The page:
Placer Dome at Centre of Growing Controversy in the Philippines over Submarine Tailings Disposal (STD)

Four years after a massive spill at Placer Dome's Marcopper mine put some 4 million tons of tailings into the 26-kilometre long Boac river on the island of Marinduque in the Philippines Placer Dome remains uncertain about when the cleanup will be completed and about what the final costs will be. The reason Placer Dome faces ever rising expenses and cannot finalize the cleanup of the Boac River is because the company refuses to respond to persistent opposition in the Philippines to the company's plan to place the spilled tailings in the sea. For three years Placer Dome has insisted on placing the spilled tailings into the sea via a submerged pipe: a technology known as Submarine Tailings Disposal (STD) or, euphemistically, Managed Submarine Placement. This technology, while a relatively cheap solution for the disposal of tailings, contravenes section 36 of Canada's Fisheries Act and exceeds limits on suspended solids that may be placed in the sea as set out in Canada's 1977 Metal Mining Liquid Effluent Regulations. It is for these reasons that STD has not been practiced in Canada since a short-lived exception was made to the regulations in 1981.

Opposition from Philippine Islanders, Politicians and Regulatory Authorities

In numerous petitions and resolutions, the people of Marinduque, through the local Roman Catholic Church, local NGOs and people's organizations, have expressed vehement opposition to Placer's plans to put the spilled tailings in the sea. Marinduquenos are still suffering from the effects of 200 million tons of tailings from Placer Dome's Marcopper mine that were dumped, via surface disposal, into Calancan Bay on the island between 1975-1991. In a recent statement (May 25, 1999) submitted to a Philippine congressional inquiry a fishermen's coalition stated: "Let us not forget the suffering of the residents of Sta. Cruz [Calancan Bay] who are now reaping the negative effects of the irresponsible acts of Placer Dome/Marcopper... Let us not allow Submarine tailings disposal (STD)."

National regulatory authorities have now twice turned down Placer Dome's applications for permits to implement STD. PDI's first application was turned down in 1997 by then- Department of Environment and Natural Resources (DENR) Secretary, Victor Ramos, who noted that under Philippine laws and regulations, "offshore areas are considered to be Environmentally Critical Areas."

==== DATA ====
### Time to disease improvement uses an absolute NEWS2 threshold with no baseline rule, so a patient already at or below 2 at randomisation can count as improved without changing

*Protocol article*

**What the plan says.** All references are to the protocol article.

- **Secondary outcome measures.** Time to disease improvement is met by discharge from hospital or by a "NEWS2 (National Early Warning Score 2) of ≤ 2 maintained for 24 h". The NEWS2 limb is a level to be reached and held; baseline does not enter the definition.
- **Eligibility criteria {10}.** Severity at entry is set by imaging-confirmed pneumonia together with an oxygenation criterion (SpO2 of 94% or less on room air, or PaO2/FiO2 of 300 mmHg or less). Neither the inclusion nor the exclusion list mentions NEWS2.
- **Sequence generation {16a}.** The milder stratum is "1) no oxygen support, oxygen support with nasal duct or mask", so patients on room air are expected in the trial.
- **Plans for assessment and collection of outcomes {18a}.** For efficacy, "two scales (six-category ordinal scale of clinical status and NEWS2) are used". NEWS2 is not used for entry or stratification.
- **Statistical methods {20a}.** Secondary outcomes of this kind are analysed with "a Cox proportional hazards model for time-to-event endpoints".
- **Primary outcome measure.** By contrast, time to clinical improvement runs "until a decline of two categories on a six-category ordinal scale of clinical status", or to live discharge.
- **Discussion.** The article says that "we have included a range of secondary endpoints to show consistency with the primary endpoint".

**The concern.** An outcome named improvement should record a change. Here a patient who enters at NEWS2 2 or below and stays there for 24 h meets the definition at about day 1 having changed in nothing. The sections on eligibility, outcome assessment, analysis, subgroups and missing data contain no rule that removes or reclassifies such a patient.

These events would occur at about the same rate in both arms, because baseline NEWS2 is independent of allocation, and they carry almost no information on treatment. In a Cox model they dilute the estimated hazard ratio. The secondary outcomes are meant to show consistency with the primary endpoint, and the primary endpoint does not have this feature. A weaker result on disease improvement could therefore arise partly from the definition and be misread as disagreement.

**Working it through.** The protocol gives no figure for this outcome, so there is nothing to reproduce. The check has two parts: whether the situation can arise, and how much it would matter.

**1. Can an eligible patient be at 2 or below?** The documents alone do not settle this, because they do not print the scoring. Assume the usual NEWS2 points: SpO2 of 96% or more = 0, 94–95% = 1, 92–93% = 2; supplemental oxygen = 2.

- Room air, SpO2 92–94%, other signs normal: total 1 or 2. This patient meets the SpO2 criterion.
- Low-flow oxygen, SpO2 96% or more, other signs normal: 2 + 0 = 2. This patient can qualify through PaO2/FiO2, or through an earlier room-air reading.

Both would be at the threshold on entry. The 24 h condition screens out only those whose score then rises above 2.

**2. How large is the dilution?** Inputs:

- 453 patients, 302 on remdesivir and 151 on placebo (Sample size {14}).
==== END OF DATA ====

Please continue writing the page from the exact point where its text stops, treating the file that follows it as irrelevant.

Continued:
On 16 February 1999, PDI's second request for an STD permit was turned down in a letter by DENR Secretary Antonio Cerilles who noted, "Deep sea placement of tailings should no longer be treated as the preferred method for final clean-up in the absence of social acceptability as evidenced by the consistent opposition from directly affected stakeholders of Marinduque as shown below:..." followed by quotes from petitions by Marinduquenos to the DENR.

Island politicians, including the Mayor of Boac and the Provincial Board have also repeatedly expressed their opposition to Placer's STD plans. The island's congressman, Edmundo Reyes, called a congressional inquiry into Placer Dome's activities on the island in May of 1999 and now is seeking an independent review of Placer Dome's plans: "Placer has proposed the disposition of the remaining tailings spilled through Managed Submarine Placement...the Province of Marinduque had no direct participation in Placer's environmental study...the Governor, through the Congressman, has proposed to the DENR [Department of Natural Resources] to seek an independent technical review of all the options available for the cleanup, rehabilitation and restoration of directly affected areas..." (Draft MOA, January, 2000). An international team of experts is currently being assembled to review Placer Dome's studies and provide an independent assessment of how the tailings in the Boac River should be cleaned up.

Placer Dome's insistence on putting the tailings into the sea off the coast of Marinduque is irresponsible given Canadian regulations that effectively ban Submarine Tailings Disposal in Canada, it shows great insensitivity to the concerns and wishes of the most directly affected people of the 1996 tailings spill disaster, and it is negligent with respect to the interests of shareholders who are facing ever growing costs to the company as a result of the delayed cleanup of the Boac River.